"I hope you can find it in your heart to forgive me."

The early morning hours of January 21st, 1998 were bitingly cold, below freezing, in Amarillo, Texas. Three friends Mark Caylor (17), Kai Brooke Geyer (15), and Steven Brady Watson (15) were all asleep in the home of Mark's sister Misty. Misty had recently thrown out her former boyfriend, John Lezel Balentine, due to drug use and violent arguments. The boys may have been there to protect her, or to provide her some comfort. Or maybe they just needed a place to hang out together.

Mark was fiercely protective of his sister and had been vocal in his dislike of John and the two's relationship. His animosity towards John was said to be attributed to the physical violence dealt towards his sister; but others argued that it was instead more rooted in race, was John was black and Misty was white. Whatever the true context, we will never know; because Mark, along with Kai and Steven, never woke up that morning.

Background Photo by Joe Raedle/Newsmakers; foreground Texas mugshot
Background Photo by Joe Raedle/Newsmakers; foreground Texas mugshot

Officer Timothy Hardin was on duty at 2:00 a.m. that morning. He responded to a "shots fired" call and found a man walking down the street near the area where the shots were heard. Officer Hardin asked the man where he was walking- it was very cold and very late. The man, John, said he was walking from Wal-Mart to his sister's home. Both locations were several miles away from where these two men stood. John seemed really nervous and claimed he could not remember his social security number. When asked if he had ever been arrested in Potter County, he said no. That proved to be false.

At that point, Officer Hardin patted down John and found a .32 caliber bullet in his pocket. John said he had recently been hunting. Having a bullet on your person is no crime, especially not in Texas, so Officer Hardin was instructed to let John go, in spite of Officer Hardin's suspicions that John was somehow involved in the shots fired complaint.

Later that day, Amarillo Police responded to a call reporting a triple homicide. Three young men--boys really-- each had one .32 caliber bullet in their heads.

Mark Caylor was the only one whom John knew personally.

John's Prior Prison Record

Convicted in Arkansas for Burglary; Conditionally released 3/82; Jackson County, Arkansas Cardinal Abuse Kidnapping and Aggravated Assault with a Knife; Arkansas Department of Corrections #883268 on a 5 year sentence for Burglary; released on Parole 4/89; returned as a Parole Violator with a new conviction 5 year sentence for Assessor to Robbery (cousin and one co-defendant robbed 14-year old white male by hitting him on the head with a bottle) #88326B; released on Parole 3/93 and discharged 4/93.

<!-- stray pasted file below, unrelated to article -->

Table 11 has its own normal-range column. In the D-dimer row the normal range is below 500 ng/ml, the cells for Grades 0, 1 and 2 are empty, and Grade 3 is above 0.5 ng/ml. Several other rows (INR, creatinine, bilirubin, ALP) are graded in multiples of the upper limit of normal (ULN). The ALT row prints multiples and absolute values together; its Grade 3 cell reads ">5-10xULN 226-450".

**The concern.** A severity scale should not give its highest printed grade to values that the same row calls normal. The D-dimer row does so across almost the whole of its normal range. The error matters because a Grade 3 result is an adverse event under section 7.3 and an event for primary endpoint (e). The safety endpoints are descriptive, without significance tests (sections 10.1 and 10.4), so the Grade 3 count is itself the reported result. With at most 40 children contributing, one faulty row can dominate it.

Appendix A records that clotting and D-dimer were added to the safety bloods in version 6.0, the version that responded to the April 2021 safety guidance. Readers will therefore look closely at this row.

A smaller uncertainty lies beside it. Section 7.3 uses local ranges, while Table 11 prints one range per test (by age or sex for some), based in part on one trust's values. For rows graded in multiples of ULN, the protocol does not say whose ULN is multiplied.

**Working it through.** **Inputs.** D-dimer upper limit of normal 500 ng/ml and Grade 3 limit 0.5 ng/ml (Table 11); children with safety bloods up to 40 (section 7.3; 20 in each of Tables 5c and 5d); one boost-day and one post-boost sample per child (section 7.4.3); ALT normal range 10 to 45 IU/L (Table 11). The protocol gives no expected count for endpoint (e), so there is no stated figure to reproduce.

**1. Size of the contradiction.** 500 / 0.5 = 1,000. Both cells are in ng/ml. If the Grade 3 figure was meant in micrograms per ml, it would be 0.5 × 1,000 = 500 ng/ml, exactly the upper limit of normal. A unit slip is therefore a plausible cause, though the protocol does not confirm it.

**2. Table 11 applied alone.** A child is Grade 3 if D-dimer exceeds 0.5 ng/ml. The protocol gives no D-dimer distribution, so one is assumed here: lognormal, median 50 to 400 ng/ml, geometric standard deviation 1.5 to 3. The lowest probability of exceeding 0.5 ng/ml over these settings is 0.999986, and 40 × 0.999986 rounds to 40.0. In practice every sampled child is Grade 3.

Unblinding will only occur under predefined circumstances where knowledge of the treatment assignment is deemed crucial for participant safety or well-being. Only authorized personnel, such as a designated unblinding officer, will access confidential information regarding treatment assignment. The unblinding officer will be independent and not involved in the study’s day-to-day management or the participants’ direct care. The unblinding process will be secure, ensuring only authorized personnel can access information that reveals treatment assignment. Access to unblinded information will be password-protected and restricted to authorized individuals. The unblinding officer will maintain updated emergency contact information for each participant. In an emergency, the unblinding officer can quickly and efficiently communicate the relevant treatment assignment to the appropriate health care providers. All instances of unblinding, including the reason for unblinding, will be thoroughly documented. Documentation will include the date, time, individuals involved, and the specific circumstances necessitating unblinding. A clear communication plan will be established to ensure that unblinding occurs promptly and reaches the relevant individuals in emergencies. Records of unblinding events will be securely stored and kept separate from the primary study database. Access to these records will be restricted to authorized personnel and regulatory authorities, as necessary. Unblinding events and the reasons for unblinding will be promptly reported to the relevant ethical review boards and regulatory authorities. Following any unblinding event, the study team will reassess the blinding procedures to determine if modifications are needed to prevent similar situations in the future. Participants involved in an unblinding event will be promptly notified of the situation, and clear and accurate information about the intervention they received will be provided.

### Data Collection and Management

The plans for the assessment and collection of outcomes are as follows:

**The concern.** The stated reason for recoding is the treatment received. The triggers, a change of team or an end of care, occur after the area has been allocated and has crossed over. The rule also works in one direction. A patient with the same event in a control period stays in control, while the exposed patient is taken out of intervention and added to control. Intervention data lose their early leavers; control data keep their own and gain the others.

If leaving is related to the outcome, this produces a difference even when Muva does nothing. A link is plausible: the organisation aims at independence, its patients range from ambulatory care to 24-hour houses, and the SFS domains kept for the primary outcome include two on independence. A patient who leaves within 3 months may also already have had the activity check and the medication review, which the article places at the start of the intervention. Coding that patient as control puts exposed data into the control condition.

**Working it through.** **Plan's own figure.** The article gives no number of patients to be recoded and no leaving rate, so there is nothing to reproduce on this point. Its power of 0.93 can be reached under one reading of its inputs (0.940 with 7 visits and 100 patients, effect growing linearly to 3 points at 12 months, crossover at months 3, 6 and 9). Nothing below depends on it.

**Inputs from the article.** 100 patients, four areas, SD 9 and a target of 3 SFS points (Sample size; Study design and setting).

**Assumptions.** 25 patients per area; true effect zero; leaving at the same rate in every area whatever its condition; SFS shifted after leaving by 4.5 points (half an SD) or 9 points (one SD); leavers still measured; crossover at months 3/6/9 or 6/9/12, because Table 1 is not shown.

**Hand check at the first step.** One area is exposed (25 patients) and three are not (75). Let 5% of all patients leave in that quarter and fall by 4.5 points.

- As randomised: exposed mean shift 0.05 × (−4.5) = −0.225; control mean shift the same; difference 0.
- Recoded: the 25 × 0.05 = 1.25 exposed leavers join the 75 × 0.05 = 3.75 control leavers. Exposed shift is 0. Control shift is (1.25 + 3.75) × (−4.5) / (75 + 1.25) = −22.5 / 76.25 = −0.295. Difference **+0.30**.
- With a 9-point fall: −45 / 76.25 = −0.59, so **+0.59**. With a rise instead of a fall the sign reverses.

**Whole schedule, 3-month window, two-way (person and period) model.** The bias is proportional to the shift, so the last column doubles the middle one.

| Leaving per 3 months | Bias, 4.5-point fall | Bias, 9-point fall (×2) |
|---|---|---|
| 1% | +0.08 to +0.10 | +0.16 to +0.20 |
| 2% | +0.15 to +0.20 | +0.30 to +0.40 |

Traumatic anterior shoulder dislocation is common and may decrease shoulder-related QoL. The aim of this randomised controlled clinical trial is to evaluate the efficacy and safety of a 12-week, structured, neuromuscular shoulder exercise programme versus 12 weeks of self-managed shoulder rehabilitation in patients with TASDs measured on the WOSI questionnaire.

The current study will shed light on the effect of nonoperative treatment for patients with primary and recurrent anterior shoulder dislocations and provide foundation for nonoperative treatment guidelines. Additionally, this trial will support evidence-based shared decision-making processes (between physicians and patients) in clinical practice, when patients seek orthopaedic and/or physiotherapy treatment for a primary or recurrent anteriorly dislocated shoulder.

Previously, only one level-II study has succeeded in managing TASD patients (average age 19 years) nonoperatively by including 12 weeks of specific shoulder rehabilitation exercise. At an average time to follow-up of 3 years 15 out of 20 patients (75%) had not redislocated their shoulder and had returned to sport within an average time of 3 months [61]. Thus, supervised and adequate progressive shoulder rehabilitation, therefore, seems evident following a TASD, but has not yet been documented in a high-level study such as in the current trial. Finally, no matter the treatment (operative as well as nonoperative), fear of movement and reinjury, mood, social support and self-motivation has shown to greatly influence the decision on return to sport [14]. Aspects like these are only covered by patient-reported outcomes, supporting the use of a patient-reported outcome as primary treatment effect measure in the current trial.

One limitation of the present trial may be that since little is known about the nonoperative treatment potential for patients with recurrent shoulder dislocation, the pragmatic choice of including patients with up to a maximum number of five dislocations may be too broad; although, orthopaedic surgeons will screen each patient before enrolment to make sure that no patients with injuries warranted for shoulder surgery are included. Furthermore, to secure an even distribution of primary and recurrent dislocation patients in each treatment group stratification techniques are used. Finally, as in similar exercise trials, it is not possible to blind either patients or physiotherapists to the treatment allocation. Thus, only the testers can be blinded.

"Forgive me, I'm ready."

John, after fleeing to New Mexico, was apprehended. He confessed to the killings. A plea deal and life in prison seems like the most logical outcome. But in John's case, he opted to go to trial, where he received a guilty verdict and was summarily sentenced to death.

In the appeals that followed, a public campaign was launched that cast John's death sentence in a corrupted light. Allegations and suggestions were made towards the racism of his own attorneys and jurors.

The filing also scrutinizes Balentine’s defense lawyers for racist attitudes and for disparaging their own client. In one handwritten note between two of the attorneys, one wrote, “Can you spell justifiable lynching?”

One juror wanted to give John life in prison, but the foreperson tore the note to the judge up, “I made it clear that we were chosen to take care of this problem, and that the death penalty was the only answer."

But if one were to go deeper into the filings, they wound find something far more unsettling. That is, that John had rejected a plea bargain that would spare his life. He even went as far as to instruct his trial attorneys to not call any witness who would help spare his life. According to testimony from one of his appointed attorneys, his reasoning was that he would enjoy a better quality of life on Death Row.

Balentine v. Lumpkin, TDCJ; Fifth Circuit, U.S. CoA
Balentine v. Lumpkin, TDCJ; Fifth Circuit, U.S. CoA

John was executed on February 8th, 2023, 25 years after the triple murders of boys who would now be in their early 40s. After John drew his last breath, slowed to a stop by the effects of a high dose of phenobarbitol, the victim's witnesses exchanged high-fives.

Executed Death Row Inmates from the Texas Panhandle

The following individuals were convicted of Capital Murder for crimes committed in the Texas Panhandle (Amarillo and its surrounding areas) and sentenced to death by lethal injection. Read a brief summary on the area's executed Death Row inmates.

All information and photos have been taken from TDCJ and court records.

Gallery Credit: Sarah Clark

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Gallery Credit: Texas Department of Public Safety

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